People of color and low income communities are more exposed to pesticides in the U.S., study finds

“For too long communities of color have served as literal dumping grounds for many of our nation’s most dangerous toxic chemicals, including pesticides."


People of color and low-income communities in the U.S. are at greater risk for exposure to pesticides, a new study has found. 

While this is the case for many environmental pollutants, the study published in BMC Public Health Tuesday was the first to take an in-depth look at the differences in pesticide protections and regulations in the U.S. 

“Like many other pollutants, pesticides are a major environmental justice issue,” Robert Bullard, director of the Bullard Center for Environmental and Climate Justice at Texas Southern University, said in a press release. “The cost of these chemicals isn’t just paid for at the cash register, it’s also being paid for by communities that have been marginalized for centuries. The Biden administration can, and must, move aggressively to right this long-ignored injustice.”

The study was conducted by Texas Southern University, Spelman College, Farmworker Association of Florida, Farmworker Justice, Advance Carolina, Migrant Clinicians Network, Northwest Center for Alternatives to Pesticides and the Center for Biological Diversity. It found that Black and Mexican people in the U.S. had biomarkers for 12 harmful pesticides in their blood and urine at levels as much as five times higher than white U.S. residents. It also found that people of color in California, Louisiana, Georgia, South Carolina, Tennessee, Arkansas and Missouri make up about 38% of the population, but they make up 63 percent of the population living near 31 pesticide-manufacturing plants that violate environmental laws.

One of the major reasons for the disparity in exposure is the fact that farmworkers are disproportionately exposed to pesticides, The Guardian explained. The U.S. Environmental Protection Agency’s (EPA) pesticide laws apply to consumers, but have exceptions for agricultural workers. However, around 90 percent of U.S. pesticide use takes place on the farm, and 83 percent of farmworkers identify as Hispanic. 

“These workers somehow are seen as expendable,” Bullard said, as The Guardian reported. “This study shows the systemic neglect that [led to] a whole workforce being an underclass and not given the same weight when it comes to health and safety.”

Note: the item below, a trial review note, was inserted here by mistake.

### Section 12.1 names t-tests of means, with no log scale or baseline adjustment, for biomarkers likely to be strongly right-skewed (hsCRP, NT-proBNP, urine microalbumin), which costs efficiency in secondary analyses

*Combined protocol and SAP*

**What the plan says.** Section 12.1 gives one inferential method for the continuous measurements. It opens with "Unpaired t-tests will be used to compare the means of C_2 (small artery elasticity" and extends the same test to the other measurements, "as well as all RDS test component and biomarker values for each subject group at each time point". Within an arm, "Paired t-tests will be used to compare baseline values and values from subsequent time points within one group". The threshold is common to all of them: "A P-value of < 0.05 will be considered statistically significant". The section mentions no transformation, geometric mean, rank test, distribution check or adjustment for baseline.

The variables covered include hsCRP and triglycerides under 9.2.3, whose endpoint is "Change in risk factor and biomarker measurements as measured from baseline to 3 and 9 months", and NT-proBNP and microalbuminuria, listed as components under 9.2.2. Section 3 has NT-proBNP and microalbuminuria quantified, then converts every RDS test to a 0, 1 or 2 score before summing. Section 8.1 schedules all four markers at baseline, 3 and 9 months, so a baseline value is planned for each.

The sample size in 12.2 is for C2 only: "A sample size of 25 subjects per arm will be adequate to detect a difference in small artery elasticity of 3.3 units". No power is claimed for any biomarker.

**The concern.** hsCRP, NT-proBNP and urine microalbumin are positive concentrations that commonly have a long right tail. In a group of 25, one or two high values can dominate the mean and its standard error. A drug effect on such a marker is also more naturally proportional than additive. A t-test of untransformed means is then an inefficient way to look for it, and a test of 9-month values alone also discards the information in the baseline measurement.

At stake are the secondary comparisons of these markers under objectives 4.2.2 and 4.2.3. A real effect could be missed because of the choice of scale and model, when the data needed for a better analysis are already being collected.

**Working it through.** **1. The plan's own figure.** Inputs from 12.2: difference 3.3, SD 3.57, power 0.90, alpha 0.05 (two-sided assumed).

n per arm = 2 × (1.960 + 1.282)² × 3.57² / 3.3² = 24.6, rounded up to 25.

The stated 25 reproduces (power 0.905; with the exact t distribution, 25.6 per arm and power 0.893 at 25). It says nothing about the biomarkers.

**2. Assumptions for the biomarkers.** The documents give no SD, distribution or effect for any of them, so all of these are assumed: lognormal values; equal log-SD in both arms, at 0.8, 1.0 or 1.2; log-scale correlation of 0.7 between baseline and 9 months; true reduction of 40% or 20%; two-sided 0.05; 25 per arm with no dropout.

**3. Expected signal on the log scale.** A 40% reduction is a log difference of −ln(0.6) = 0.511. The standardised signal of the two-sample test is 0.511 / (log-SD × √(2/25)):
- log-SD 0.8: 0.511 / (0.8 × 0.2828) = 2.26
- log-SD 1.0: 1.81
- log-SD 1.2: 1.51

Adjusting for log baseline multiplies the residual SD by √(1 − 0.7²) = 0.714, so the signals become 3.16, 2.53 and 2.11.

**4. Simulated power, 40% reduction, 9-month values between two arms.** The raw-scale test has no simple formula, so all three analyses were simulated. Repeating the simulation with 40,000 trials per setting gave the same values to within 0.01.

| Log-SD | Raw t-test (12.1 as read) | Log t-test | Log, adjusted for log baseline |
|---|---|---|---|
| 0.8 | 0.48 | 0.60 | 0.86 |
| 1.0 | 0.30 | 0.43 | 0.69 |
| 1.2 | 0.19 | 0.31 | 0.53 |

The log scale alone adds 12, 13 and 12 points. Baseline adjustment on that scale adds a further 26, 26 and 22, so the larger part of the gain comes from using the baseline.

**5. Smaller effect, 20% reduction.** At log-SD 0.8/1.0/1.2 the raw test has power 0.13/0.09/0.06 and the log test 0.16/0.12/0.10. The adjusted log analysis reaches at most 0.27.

Another factor is that pesticides are more often used against cockroaches, rodents and other pests in low-income housing that tends to be older and poorly maintained. Pesticides are applied at 80 percent of low-income housing developments in New York state, and at least eight pesticides were discovered in the air of the homes of 30 percent of pregnant African American and Dominican women living in New York City, the press release said. 

The inequality persists beyond the borders of the U.S. There are several pesticides banned in the U.S. that the country still makes here and then ships abroad, according to a summary of the study’s findings. The country exported neurotoxic organophosphate and carbamate pesticides to 42 countries between 2015 and 2019, more than 80 percent of which were considered “low-to-middle income.” 

The study authors made several recommendations for policy makers based on their findings:

  1. Getting rid of the double standard so that protections are not weaker for agricultural laborers. 
  2. Create a nationwide system to monitor and assess the harms caused by pesticides. 
  3. Further strengthen worker protections by creating a federal program to monitor the health of those exposed to pesticides for their jobs and make sure safety instructions are available in more languages besides English. 
  4. Reduce the harms caused by pesticides by considering that they may not always be used as directed and enforcing existing worker protections. 
  5. Take full advantage of regulations designed to protect children, who are especially vulnerable to pesticides. 
  6. Stop importing banned pesticides to other countries.
  7. Audit the EPA to make sure the chemical industry is not influencing its decisions. 

“For too long communities of color have served as literal dumping grounds for many of our nation’s most dangerous toxic chemicals, including pesticides,” Fatemeh Shafiei, director of environmental studies and associate professor of political science at Spelman College, said in the press release. “This must change. It’s time for state and federal regulators across the U.S. to jumpstart aggressive efforts to put an end to this deeply troubling form of environmental racism.”


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